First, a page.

The parties to the arbitration proceeding were “Penske Logistics LLC [and] Penske Truck Leasing Co., L.P.,” on the one side and “Freight Drivers & Helpers Local Union No. 557 Pension Fund” on the other, and the arbitrator never suggested that the parties to the proceeding were not the appropriate parties. The arbitrator dismissed the Pension Fund's claim for the imposition of withdrawal liability in an order dated July 13, 2012, concluding that the Penske companies were not liable for withdrawal payments because the Pension Fund was exempt as “a trucking industry fund as that term is described in [29 U.S.C. § 1383(d) ].”
The Pension Fund, as the dissatisfied party to the arbitration proceeding, commenced this action on August 9, 2012, to vacate or modify the arbitrator's order, alleging that the arbitrator erred as a matter of law in applying the trucking industry exemption. The Pension Fund captioned its complaint “Freight Drivers and Helpers Local Union No. 557 Pension Fund, by its Trustee, William Alexander,” versus “Penske Logistics LLC [and] Penske Truck Leasing Co., L.P.”
The Penske companies filed a motion to dismiss the complaint, arguing that because the Pension Fund sued “by its Trustee, William Alexander,” instead of by its Joint Board of Trustees (consisting of four trustees), the Pension Fund did not have standing to sue under § 1401(b)(2). The district court granted the motion and gave the Pension Fund 21 days within which to file an amended complaint to correct the deficiency.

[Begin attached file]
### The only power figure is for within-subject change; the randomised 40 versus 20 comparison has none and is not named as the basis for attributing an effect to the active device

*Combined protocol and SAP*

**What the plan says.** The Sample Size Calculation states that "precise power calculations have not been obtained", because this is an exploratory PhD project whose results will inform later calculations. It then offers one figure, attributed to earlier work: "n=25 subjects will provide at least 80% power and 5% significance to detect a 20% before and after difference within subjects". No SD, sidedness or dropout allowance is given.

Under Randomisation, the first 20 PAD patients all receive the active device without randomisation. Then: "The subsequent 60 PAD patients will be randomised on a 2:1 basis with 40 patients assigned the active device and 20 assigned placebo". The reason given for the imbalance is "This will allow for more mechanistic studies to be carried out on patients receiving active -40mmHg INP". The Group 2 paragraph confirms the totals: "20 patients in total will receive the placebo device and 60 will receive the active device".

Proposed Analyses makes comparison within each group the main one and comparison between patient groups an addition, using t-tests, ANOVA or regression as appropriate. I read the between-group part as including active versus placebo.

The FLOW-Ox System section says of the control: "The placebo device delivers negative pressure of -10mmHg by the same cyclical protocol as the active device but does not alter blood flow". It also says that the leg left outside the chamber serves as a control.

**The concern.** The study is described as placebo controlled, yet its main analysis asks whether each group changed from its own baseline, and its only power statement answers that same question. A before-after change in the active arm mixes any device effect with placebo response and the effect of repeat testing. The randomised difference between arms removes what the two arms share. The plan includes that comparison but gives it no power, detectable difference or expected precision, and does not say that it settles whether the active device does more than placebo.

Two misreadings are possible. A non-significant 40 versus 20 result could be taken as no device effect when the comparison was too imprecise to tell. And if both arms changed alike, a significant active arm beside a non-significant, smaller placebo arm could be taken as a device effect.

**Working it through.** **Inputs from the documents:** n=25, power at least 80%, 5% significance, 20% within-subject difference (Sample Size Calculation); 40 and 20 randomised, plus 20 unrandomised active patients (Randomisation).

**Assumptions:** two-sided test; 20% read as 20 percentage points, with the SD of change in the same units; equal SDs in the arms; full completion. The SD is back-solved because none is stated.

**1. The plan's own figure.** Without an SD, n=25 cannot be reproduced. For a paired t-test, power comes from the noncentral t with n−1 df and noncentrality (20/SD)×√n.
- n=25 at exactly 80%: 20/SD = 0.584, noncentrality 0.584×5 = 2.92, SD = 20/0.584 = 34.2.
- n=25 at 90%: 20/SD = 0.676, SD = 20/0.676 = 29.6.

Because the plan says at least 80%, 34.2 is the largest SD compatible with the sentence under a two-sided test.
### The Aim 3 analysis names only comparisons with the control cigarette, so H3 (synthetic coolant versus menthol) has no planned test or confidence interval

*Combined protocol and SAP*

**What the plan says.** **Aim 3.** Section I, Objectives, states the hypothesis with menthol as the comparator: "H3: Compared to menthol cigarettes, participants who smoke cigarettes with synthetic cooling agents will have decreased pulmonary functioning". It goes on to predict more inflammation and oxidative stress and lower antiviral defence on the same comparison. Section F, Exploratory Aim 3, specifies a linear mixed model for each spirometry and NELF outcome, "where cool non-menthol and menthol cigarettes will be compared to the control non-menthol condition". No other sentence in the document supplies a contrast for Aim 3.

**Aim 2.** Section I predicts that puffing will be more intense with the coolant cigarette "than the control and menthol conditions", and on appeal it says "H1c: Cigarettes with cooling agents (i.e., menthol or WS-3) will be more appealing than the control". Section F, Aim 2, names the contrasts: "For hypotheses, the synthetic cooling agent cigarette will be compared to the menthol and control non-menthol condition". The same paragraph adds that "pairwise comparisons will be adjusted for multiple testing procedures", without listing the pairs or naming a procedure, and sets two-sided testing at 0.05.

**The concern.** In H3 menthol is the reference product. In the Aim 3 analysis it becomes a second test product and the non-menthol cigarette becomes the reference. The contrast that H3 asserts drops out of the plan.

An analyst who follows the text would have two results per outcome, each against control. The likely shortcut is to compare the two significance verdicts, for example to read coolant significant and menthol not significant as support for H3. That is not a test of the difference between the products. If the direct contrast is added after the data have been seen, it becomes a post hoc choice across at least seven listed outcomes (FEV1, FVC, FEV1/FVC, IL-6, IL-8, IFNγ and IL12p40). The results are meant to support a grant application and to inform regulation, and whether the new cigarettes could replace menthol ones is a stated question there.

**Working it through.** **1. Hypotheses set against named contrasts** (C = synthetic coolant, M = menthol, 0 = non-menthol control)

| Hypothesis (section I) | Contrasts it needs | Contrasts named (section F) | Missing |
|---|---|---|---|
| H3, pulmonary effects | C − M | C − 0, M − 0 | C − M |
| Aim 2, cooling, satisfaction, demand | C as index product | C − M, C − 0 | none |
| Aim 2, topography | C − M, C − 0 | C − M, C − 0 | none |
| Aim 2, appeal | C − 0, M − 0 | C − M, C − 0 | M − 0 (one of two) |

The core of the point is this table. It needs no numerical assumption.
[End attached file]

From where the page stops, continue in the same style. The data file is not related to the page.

It is significant that in reaching its decision, the district court analyzed the MPPAA's procedures for judicial review of an arbitration award as requiring the commencement of a civil action. Explaining the procedures, the court stated that “[j]udicial review of the arbitrator's decision is available to ‘any party thereto,’ “ as indicated by the title to § 1401(b)(2), by filing a “ ‘civil action subsequent to arbitration award.’ “ (Quoting § 1401(b)(2)). The court summarized, “As indicated, an action under 29 U.S.C. § 1401(b)(2) must be brought ‘in accordance with’ 29 U.S.C. § 1451, titled ‘Civil actions.’ “ Further on in its analysis, the court applied the rules applicable to complaints, indicating that a court may “consider documents attached to the complaint, as well as those attached to the motion to dismiss, so long as they are integral to the complaint and authentic.” (Quoting Philips v. Pitt Cnty. Mem'l Hosp., 572 F.3d 176, 180 (4th Cir.2009)). In determining who the proper party plaintiff would be in any such action, the court explained the relationship between § 1401(b)(2) and § 1451. It stated, “[Section 1451] pertains to the manner in which the § 1401(b)(2) action is initiated, i.e., the how. In other words, § 1401(b)(2) incorporates the procedural requirements set forth in § 1451, such as the provisions governing venue and service of process. See id. § 1451(d), (g).” Reiterating the policy for such a civil action, as described in Board of Trustees, Sheet Metal Workers' National Pension Fund v. BES Services, Inc., 469 F.3d 369, 37374 (4th Cir.2006), the district court related how Congress intended to adopt a stream-lined process that required “arbitration, with judicial review.” (Emphasis added). The Court stated in conclusion, “For the foregoing reasons, I will grant defendants' Motion to Dismiss, without prejudice, and with leave to amend. Specifically, plaintiff may amend the Complaint provided that the Board of Trustees file[ ] suit on behalf of the Fund.” (Emphasis added). The court gave the Pension Fund 21 days within which to file its amended complaint.